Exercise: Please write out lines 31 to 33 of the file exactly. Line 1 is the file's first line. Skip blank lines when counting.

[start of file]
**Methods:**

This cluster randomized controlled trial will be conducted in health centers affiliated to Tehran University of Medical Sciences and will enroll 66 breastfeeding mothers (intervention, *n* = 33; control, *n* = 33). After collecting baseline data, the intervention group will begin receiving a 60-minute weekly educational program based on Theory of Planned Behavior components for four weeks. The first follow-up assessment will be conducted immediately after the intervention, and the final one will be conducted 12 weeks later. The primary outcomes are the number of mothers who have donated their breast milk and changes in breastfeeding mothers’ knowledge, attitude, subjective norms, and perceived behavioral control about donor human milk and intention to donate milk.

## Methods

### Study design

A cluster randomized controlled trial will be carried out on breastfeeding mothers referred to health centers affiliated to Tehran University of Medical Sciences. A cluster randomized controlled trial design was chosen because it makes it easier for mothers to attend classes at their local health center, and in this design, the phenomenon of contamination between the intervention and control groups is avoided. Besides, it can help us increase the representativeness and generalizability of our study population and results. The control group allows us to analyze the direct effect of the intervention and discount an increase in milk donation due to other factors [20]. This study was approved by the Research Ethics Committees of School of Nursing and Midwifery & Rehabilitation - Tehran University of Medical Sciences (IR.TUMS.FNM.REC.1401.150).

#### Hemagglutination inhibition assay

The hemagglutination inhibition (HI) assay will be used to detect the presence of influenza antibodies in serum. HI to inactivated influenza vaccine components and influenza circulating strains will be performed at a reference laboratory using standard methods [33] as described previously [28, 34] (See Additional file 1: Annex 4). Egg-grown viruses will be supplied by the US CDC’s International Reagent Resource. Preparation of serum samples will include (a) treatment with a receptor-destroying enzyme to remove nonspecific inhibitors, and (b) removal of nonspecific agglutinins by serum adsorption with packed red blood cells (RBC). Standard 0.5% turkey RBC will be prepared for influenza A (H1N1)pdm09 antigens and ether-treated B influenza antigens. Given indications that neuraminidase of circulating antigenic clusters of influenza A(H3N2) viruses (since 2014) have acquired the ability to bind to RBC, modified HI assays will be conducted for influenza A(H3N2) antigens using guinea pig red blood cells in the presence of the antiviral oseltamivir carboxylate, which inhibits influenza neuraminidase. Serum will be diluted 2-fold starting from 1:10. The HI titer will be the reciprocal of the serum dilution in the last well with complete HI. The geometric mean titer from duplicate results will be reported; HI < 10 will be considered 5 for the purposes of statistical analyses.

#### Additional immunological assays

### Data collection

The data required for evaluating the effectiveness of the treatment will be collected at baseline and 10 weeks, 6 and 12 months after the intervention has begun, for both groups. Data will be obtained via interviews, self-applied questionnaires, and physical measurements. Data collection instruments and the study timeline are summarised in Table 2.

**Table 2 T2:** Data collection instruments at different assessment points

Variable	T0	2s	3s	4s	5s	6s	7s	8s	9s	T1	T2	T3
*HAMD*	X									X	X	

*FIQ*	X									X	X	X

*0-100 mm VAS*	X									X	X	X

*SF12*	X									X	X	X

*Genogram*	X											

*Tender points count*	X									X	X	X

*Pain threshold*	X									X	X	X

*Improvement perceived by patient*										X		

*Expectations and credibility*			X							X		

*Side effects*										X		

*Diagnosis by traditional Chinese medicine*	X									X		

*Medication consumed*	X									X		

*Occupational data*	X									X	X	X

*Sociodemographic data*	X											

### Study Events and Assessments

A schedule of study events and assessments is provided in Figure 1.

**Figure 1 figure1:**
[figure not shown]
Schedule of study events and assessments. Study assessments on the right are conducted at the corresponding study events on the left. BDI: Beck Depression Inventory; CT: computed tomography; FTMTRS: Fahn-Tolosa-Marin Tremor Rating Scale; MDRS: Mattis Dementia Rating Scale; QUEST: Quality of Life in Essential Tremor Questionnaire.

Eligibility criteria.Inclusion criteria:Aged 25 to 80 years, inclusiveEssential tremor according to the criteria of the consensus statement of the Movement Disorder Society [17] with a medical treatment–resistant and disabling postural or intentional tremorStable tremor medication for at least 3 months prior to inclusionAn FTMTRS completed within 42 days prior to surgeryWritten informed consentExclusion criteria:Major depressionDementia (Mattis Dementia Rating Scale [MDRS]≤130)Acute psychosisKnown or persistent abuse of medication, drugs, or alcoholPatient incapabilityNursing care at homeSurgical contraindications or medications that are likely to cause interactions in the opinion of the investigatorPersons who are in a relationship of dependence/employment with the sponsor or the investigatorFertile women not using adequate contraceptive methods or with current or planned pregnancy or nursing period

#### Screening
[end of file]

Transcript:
Schedule of study events and assessments. Study assessments on the right are conducted at the corresponding study events on the left. BDI: Beck Depression Inventory; CT: computed tomography; FTMTRS: Fahn-Tolosa-Marin Tremor Rating Scale; MDRS: Mattis Dementia Rating Scale; QUEST: Quality of Life in Essential Tremor Questionnaire.

Eligibility criteria.Inclusion criteria:Aged 25 to 80 years, inclusiveEssential tremor according to the criteria of the consensus statement of the Movement Disorder Society [17] with a medical treatment–resistant and disabling postural or intentional tremorStable tremor medication for at least 3 months prior to inclusionAn FTMTRS completed within 42 days prior to surgeryWritten informed consentExclusion criteria:Major depressionDementia (Mattis Dementia Rating Scale [MDRS]≤130)Acute psychosisKnown or persistent abuse of medication, drugs, or alcoholPatient incapabilityNursing care at homeSurgical contraindications or medications that are likely to cause interactions in the opinion of the investigatorPersons who are in a relationship of dependence/employment with the sponsor or the investigatorFertile women not using adequate contraceptive methods or with current or planned pregnancy or nursing period

#### Screening